There is no such thing as banning abortion, there is only banning safe abortion.
Texas has just passed the country’s most draconian and restrictive law on abortion, which the Supreme Court initially refused to consider. What bothers me is not just the lack access to safe abortion services but also some aspects of the law.
Senate Bill 8 (nicknamed the “Texas Heartbeat Act”) prohibits a doctor from performing an abortion if a fetal heartbeat is present. Before performing an abortion, doctors must know if the fetal heartbeat can be seen by ultrasound. An abortion can only be performed with a heartbeat if there is a “medical emergency,” although that term is not defined. I assume that would include true medical emergencies (such as an infected pregnancy), or if the woman has a serious medical condition that might kill her if the pregnancy were to continue, such as a tubal pregnancy.
The law empowers normal citizens to be abortion “vigilantes.” It says: “Any person ... may bring a civil action against any person who ...” Reasons for legal action include a doctor who performs an abortion with a heartbeat, a person who helps someone else get an abortion or even a person who has the intention to help someone have an abortion. The penalties are dire, and include a bounty of not less than $10,000 for each abortion. The law has no exceptions for rape or incest.
What is really remarkable is that the law prevents the usual enforcement, but rather encourages spying and snitching. It states: “... shall be enforced exclusively through the private civil actions ...” This law allows anyone, in or outside of Texas, to attempt to grab the bounty on a doctor who performs an abortion beyond six weeks.
The people who wrote this law knew that it would be challenged and that the challenge would probably go to the U.S. Supreme Court, so put in a remarkable clause: That no regard would be given to “a defendant’s belief that the requirements of this subchapter are unconstitutional ...”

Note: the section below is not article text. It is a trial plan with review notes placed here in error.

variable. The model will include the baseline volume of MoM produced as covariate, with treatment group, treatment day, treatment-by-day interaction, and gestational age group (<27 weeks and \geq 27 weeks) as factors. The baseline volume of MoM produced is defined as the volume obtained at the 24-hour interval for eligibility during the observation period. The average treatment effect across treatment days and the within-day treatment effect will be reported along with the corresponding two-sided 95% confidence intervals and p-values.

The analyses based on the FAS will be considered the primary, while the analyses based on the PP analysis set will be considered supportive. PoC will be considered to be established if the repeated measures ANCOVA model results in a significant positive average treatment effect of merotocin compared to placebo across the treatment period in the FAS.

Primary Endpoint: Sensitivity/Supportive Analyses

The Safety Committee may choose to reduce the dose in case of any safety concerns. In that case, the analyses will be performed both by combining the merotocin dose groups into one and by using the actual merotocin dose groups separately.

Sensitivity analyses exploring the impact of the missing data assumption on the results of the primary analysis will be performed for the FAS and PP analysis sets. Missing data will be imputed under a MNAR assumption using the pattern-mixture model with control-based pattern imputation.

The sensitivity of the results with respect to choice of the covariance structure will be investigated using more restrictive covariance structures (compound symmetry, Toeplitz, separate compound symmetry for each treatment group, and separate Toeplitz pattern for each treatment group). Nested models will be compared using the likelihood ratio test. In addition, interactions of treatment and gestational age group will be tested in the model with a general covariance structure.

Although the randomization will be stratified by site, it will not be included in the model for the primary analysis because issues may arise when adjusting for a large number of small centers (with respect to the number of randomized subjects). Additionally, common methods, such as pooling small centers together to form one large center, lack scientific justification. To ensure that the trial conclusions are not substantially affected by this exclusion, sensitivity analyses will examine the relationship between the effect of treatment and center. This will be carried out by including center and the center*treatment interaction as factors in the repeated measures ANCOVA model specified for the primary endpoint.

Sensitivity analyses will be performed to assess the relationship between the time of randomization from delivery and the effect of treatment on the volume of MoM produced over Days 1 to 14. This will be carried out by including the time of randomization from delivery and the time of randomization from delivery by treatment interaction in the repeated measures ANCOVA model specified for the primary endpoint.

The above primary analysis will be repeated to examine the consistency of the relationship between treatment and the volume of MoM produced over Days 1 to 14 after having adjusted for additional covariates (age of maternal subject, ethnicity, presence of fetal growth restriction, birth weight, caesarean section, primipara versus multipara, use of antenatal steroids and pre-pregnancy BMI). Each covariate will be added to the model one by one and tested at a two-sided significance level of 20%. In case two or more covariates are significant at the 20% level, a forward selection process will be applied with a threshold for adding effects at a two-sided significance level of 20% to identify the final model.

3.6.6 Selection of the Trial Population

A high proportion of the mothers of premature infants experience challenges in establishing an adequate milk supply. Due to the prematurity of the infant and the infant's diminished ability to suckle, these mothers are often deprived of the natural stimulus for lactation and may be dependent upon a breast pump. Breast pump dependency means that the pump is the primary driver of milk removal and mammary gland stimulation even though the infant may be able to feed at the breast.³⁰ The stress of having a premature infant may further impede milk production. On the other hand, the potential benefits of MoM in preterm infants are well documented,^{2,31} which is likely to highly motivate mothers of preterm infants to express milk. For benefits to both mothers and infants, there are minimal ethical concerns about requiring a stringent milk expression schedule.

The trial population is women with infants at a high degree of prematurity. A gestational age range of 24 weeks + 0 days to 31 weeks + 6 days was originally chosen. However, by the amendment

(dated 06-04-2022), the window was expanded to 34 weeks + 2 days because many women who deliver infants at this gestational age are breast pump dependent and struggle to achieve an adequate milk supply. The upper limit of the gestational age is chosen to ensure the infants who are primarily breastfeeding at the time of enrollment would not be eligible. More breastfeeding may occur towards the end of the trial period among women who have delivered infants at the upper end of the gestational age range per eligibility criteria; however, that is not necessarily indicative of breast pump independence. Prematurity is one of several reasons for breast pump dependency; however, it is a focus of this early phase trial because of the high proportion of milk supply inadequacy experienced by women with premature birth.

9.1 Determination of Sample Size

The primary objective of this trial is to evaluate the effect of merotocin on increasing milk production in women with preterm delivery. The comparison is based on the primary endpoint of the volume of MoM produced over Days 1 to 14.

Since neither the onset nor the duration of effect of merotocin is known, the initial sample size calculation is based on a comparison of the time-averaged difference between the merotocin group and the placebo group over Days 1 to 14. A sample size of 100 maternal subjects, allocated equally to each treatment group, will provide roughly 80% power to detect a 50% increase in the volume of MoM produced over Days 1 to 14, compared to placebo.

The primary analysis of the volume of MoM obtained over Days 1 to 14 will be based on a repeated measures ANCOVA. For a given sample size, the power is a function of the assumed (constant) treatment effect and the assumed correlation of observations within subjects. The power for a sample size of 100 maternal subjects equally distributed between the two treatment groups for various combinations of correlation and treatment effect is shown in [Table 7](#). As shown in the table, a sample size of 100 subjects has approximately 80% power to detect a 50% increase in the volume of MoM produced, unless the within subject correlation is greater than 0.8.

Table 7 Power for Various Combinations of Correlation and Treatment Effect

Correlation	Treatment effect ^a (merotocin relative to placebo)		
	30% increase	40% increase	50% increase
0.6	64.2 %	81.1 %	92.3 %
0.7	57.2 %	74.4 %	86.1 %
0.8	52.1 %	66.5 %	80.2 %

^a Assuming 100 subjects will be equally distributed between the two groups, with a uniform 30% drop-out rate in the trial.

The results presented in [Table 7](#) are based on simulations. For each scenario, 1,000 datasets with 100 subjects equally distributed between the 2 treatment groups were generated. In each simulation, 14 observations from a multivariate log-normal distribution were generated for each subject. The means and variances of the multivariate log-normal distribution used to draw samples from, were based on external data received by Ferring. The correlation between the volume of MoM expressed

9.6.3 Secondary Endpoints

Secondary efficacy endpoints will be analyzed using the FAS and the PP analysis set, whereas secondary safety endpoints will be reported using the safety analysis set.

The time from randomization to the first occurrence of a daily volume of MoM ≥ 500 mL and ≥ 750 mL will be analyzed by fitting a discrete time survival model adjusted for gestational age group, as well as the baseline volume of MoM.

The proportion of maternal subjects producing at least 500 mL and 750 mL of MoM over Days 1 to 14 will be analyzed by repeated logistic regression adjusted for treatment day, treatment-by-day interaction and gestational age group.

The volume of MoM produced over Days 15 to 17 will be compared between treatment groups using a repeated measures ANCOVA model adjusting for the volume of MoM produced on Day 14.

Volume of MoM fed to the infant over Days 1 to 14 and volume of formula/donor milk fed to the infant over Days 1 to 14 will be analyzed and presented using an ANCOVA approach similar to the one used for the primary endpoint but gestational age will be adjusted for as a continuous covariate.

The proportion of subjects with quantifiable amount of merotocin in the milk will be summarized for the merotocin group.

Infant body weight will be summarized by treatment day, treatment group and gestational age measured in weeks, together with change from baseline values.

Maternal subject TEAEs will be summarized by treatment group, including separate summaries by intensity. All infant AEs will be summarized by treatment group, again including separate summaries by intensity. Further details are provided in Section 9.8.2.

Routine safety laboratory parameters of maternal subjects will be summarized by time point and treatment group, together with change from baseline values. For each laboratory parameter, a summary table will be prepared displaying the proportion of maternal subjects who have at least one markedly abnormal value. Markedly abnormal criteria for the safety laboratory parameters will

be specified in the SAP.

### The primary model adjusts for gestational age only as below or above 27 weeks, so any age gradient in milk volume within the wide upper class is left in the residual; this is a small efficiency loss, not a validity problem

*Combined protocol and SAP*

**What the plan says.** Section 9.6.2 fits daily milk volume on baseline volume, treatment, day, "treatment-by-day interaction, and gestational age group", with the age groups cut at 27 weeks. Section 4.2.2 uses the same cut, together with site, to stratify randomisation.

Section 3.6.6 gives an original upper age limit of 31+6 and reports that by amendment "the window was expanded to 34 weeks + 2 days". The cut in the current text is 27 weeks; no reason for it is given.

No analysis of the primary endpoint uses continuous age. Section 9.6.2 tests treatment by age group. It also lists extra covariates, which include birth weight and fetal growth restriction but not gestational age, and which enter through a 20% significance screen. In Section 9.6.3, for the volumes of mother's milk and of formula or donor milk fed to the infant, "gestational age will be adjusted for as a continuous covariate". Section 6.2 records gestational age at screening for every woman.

Furthermore, the Legislature has stopped using the correct medical term for an early pregnancy, “fetus,” but rather substituted “unborn child.” Although this might be satisfying for people who are against abortion, I hate to see legislators change medical terminology for their nefarious purposes. Isn’t there a law against lawyers practicing medicine? To make things worse, courts are playing legal pingpong with women’s reproductive rights, the law having been stayed by one court, then reinstated by another.
What can we expect to see as a result of Senate Bill 8? More women will travel outside of Texas for abortion care. One clinic in Oklahoma City already reports that two-thirds of their patients come from Texas. More concerning is that there will be more unsafe abortions as women become desperate – as was the case before Roe v. Wade in 1973. We can expect an increase in maternal mortality in Texas, as has happened in states when they have enacted laws that decrease access to safe abortion services. Texas already has a higher-than-average number of women dying from pregnancy-related problems.
A brave Texas OB-GYN, Dr. Alan Braid, openly broke the law and wrote about it in The Washington Post. His patient, a 42-year-old mother of four young children, couldn’t leave them to go to another state. Braid wrote that during his training, before 1973, he saw three teenagers die from illegal abortions; this is part of his motivation for performing safe abortions.
What can be done? Studies in other countries have shown that home abortions with medications can be safe. Women can put away their hangers and knitting needles and safely purchase the medications needed on Internet. Aid Access is one source of information about the medications that can cause an abortion safely. For Texas women who live close to the border, misoprostol is available in Mexico and is a safe way to cause an abortion by following instructions at the International Women’s Health Coalition website.
What is clear, according to a recent Economist survey, is that the majority of Americans favor access to safe, legal abortion services. Texans, don’t be bullied by religious fanatics!
Richard Grossman, M.D., is a retired obstetrics-gynecology physician who lives in the Bayfield area. He has written this column for The Durango Herald for 26 years.